“Now the serpent was more crafty than any of the wild animals the Lord God had made. He said to the woman, “Did God really say, ‘You must not eat from any tree in the garden’?” The woman said to the serpent, ‘We may eat fruit from the trees in the garden, but God did say, ‘You must not eat fruit from the tree that is in the middle of the garden, and you must not touch it, or you will die.’ ‘You will not certainly die,’ the serpent said to the woman. ‘For God knows that when you eat from it your eyes will be opened, and you will be like God, knowing good and evil.’ When the woman saw that the fruit of the tree was good for food and pleasing to the eye, and also desirable for gaining wisdom, she took some and ate it. She also gave some to her husband, who was with her, and he ate it. Then the eyes of both of them were opened, and they realized they were naked; so they sewed fig leaves together and made coverings for themselves. Then the man and his wife heard the sound of the Lord God as he was walking in the garden in the cool of the day, and they hid from the Lord God among the trees of the garden. But the Lord God called to the man, ‘Where are you?’ He answered, ‘I heard you in the garden, and I was afraid because I was naked; so I hid.’ And he said, ‘Who told you that you were naked? Have you eaten from the tree that I commanded you not to eat from?’ The man said, ‘The woman you put here with me—she gave me some fruit from the tree, and I ate it’….The Lord God made garments of skin for Adam and his wife and clothed them. And the Lord God said, ‘The man has now become like one of us, knowing good and evil. He must not be allowed to reach out his hand and take also from the tree of life and eat, and live forever.’ So the Lord God banished him from the Garden of Eden to work the ground from which he had been taken. After he drove the man out, he placed on the east side of the Garden of Eden cherubim and a flaming sword flashing back and forth to guard the way to the tree of life.” Genesis 3:1-12; 21-24
We must know that Eve and Adam’s life in the Garden of Eden was beyond happy. It was idyllic. They had all they could ever want. In fact, they didn’t even know what want and longing were! And then. One fine, perfect Edenic day Eve was out walking. The serpent Satan asked her how she was doing.
“Fine,” said the first woman. “I’m just perfectly fine.” The crafty one asked her, “But you can’t eat of all the trees in the garden, can you? How can you be perfectly fine if there is one thing that you’ll never know. And, I guarantee, that the fruit on that tree is the best, Eve. That fruit from the Tree of the Knowledge of Good and Evil is like none you’ve ever tasted. Are you sure God won’t allow you to taste it?”
Eve should have fled, but she stayed to chat. “Well, we are allowed to eat from every other tree. So what’s the big deal? But, yes, God said that we couldn’t eat of that tree.” She looked at the silent serpent, “And He said we can’t even touch it.”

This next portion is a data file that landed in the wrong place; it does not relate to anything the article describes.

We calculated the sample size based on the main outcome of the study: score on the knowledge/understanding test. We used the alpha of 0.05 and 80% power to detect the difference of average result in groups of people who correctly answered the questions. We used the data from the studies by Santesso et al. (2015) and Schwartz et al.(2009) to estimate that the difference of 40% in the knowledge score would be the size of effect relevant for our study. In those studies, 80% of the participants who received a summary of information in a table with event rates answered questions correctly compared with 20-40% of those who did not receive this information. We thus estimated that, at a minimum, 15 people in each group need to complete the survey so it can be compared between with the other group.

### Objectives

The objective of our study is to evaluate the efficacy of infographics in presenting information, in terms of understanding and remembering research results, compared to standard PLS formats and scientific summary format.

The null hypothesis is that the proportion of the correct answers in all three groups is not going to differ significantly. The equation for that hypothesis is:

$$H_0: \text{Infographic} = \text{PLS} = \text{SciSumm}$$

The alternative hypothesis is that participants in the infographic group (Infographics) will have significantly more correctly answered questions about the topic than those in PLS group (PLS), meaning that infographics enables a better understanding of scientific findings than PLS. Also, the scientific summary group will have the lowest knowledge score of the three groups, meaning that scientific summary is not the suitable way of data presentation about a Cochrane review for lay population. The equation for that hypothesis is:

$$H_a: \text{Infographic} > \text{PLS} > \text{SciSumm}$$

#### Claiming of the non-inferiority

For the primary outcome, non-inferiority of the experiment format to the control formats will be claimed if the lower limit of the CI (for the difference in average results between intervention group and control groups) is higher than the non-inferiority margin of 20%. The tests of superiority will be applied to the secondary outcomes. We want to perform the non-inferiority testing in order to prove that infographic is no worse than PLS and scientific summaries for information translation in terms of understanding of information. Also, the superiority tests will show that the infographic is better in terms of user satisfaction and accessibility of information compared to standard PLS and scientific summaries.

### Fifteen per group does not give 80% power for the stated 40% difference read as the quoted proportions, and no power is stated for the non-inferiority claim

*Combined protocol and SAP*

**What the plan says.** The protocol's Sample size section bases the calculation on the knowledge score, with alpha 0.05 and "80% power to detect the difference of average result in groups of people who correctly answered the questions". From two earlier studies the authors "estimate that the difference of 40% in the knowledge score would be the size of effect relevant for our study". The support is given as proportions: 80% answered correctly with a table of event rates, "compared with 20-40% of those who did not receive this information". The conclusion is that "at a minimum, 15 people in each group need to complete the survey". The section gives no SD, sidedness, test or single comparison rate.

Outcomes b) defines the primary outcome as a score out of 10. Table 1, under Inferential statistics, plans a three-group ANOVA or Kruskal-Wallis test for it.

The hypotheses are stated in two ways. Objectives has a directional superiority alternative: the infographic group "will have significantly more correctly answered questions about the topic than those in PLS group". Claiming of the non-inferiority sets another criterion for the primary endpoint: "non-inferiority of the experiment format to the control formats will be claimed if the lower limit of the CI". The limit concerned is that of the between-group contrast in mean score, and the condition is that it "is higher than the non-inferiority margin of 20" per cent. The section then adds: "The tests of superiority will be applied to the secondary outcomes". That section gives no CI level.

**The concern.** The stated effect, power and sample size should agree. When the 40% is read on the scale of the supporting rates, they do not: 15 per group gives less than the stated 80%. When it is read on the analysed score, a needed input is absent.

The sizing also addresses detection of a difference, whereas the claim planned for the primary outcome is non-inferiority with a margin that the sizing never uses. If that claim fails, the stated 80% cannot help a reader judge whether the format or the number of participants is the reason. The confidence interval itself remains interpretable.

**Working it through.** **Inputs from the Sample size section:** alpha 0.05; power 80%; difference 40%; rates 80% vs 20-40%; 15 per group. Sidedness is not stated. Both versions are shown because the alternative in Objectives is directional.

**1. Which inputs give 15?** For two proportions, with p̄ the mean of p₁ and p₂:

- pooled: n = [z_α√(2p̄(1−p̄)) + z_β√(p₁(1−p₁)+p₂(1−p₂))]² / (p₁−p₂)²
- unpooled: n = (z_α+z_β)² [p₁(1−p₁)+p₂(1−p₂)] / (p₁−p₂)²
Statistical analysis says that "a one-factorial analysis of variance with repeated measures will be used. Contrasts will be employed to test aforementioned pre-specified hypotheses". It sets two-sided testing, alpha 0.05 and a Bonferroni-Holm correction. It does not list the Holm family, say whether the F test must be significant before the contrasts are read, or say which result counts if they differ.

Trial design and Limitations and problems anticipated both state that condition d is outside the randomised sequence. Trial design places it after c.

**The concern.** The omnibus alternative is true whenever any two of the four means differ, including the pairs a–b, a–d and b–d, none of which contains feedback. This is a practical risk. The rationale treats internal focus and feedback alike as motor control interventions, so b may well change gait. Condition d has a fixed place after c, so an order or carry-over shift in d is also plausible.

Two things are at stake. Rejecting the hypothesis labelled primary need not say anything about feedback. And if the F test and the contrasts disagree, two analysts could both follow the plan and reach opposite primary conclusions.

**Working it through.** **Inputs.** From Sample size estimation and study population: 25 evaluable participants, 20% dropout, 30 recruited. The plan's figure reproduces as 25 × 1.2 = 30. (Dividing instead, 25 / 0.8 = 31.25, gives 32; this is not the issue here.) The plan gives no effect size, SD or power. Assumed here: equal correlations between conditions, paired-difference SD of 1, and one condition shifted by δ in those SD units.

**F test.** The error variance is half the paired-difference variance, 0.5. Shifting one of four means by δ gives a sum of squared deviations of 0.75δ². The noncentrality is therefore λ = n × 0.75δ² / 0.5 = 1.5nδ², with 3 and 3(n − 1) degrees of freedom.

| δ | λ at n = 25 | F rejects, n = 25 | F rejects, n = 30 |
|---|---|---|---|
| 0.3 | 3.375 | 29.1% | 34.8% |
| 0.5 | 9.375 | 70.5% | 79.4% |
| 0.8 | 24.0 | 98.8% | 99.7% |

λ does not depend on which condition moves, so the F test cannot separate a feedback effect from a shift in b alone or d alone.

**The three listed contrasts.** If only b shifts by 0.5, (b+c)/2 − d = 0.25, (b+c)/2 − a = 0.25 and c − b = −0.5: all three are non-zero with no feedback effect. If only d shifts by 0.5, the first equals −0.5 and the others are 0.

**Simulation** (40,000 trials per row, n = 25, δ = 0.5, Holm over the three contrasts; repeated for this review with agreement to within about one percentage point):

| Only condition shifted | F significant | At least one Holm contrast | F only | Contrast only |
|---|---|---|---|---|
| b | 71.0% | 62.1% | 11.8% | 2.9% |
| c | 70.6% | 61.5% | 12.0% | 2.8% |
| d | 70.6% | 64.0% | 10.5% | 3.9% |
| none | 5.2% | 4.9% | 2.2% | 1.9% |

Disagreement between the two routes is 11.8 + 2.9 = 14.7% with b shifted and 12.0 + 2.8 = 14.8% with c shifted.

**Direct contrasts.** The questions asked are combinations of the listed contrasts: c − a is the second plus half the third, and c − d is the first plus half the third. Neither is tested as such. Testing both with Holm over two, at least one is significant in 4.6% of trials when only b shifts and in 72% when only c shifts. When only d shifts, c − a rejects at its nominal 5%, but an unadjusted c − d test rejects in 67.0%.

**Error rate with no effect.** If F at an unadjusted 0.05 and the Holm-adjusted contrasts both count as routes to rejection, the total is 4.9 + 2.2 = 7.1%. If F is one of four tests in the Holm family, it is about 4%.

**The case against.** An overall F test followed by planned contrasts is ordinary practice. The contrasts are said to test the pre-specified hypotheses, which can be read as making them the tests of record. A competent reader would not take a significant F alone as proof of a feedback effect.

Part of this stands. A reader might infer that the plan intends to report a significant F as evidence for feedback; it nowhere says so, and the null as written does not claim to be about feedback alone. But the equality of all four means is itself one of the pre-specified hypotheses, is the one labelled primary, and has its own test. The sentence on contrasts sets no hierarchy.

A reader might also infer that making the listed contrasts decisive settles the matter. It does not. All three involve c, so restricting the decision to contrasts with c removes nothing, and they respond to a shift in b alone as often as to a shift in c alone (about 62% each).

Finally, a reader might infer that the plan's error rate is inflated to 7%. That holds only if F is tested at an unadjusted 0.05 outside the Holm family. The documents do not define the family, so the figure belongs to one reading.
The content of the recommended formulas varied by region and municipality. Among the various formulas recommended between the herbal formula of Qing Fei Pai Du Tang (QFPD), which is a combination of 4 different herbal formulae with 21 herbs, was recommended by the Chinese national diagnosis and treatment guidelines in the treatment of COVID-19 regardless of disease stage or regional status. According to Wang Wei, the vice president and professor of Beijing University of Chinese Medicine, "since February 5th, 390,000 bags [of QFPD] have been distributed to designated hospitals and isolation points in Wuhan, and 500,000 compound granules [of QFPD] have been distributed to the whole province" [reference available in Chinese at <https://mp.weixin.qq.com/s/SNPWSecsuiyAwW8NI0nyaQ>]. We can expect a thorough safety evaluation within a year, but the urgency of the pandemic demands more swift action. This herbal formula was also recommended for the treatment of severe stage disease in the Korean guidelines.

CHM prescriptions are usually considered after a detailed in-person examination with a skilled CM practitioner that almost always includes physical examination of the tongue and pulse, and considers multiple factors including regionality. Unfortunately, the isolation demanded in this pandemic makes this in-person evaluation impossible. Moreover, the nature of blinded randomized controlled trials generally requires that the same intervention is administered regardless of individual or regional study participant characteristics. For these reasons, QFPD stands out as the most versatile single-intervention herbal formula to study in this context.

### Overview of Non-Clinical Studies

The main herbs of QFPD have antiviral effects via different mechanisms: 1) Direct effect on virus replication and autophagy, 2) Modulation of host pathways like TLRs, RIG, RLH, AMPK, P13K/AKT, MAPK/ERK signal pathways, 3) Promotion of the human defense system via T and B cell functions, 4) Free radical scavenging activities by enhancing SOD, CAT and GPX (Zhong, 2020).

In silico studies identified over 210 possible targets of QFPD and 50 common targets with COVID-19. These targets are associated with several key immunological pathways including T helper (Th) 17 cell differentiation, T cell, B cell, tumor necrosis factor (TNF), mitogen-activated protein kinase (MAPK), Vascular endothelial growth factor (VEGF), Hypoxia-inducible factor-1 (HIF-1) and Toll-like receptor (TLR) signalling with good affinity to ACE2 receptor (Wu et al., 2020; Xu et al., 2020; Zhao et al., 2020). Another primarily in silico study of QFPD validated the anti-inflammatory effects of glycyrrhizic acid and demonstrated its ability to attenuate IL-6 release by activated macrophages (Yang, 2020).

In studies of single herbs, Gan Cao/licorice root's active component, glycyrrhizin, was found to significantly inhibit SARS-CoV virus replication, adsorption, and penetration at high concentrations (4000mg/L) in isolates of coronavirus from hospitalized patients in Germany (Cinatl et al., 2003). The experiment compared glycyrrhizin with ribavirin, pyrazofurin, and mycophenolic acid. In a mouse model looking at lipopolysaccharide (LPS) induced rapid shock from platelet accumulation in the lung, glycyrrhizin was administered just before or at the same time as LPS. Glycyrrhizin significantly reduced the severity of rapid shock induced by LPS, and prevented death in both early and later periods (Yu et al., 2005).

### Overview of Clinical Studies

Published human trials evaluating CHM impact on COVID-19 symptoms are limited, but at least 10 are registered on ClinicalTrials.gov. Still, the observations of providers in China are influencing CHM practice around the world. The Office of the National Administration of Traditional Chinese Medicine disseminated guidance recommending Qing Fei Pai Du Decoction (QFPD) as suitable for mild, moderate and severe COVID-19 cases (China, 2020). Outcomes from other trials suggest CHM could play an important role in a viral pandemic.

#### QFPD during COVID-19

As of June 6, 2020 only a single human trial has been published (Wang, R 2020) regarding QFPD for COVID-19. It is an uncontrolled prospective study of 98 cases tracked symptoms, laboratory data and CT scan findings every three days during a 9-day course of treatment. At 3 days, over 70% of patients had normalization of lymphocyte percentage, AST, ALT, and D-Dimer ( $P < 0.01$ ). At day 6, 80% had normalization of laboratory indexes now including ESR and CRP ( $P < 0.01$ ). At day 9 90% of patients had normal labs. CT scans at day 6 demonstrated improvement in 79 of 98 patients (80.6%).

“You can’t eat it or touch it even? Don’t you think that’s silly, Eve. It’s only a tree.” The serpent sidled closer. “What harm could come from eating or, as you say, touching a little tree?”
Eve blurted out, “’Cause He said we’d die if we did that!” She was tempted to run to Adam, but she was curious about what the serpent would say about that death threat. And what was death anyway? She was intrigued.
The snake drew himself up as tall as he could. Right into her perfect ear he whispered, “You will not die. That’s not true. The reason God doesn’t want you and Adam to eat that fruit is because He doesn’t want you to become like He is. He knows everything. The fruit of that tree gets into you and then you, too, will know good and evil. You will be like Him. He wants you to stay innocent. Can’t you see how He’s playing you, Eve?”
“What do you mean ‘know everything’?” Eve turned to look at the tree. “Everything. Just everything.” The serpent slithered over to the tree. “Look, Eve, have you ever seen the beauty of this fruit? And I’ve eaten it. It’s the best-tasting fruit of them all. It is. Would I lie to you?”
Eve snapped a perfect piece of the fruit off and held it in her hand. It is exquisite, she thought. Exquisite. And he says it’s the best-tasting of all the fruits. She turned it over and over in her perfect hand. Why should we be denied anything, she asked herself. I do want to know everything God knows. I do want to know what that thing called good is. And, also, what is evil? I want to know.
Eve took the pretty fruit and with her perfect hand put it to her perfect mouth. She gave it to her perfect husband and he ate it. They looked at each other and fled from their naked shame and their God. Fled down the long, dark corridors of history. Fled. Fled.
They say that if you look real hard into the Iraqi desert on a black and starlit night you can see “a flaming sword flashing back and forth,” back and forth across the biting, wind-swept sands. — Above by Sandra Sweeny Silver, from her gardening book “Pocket Full of Posies”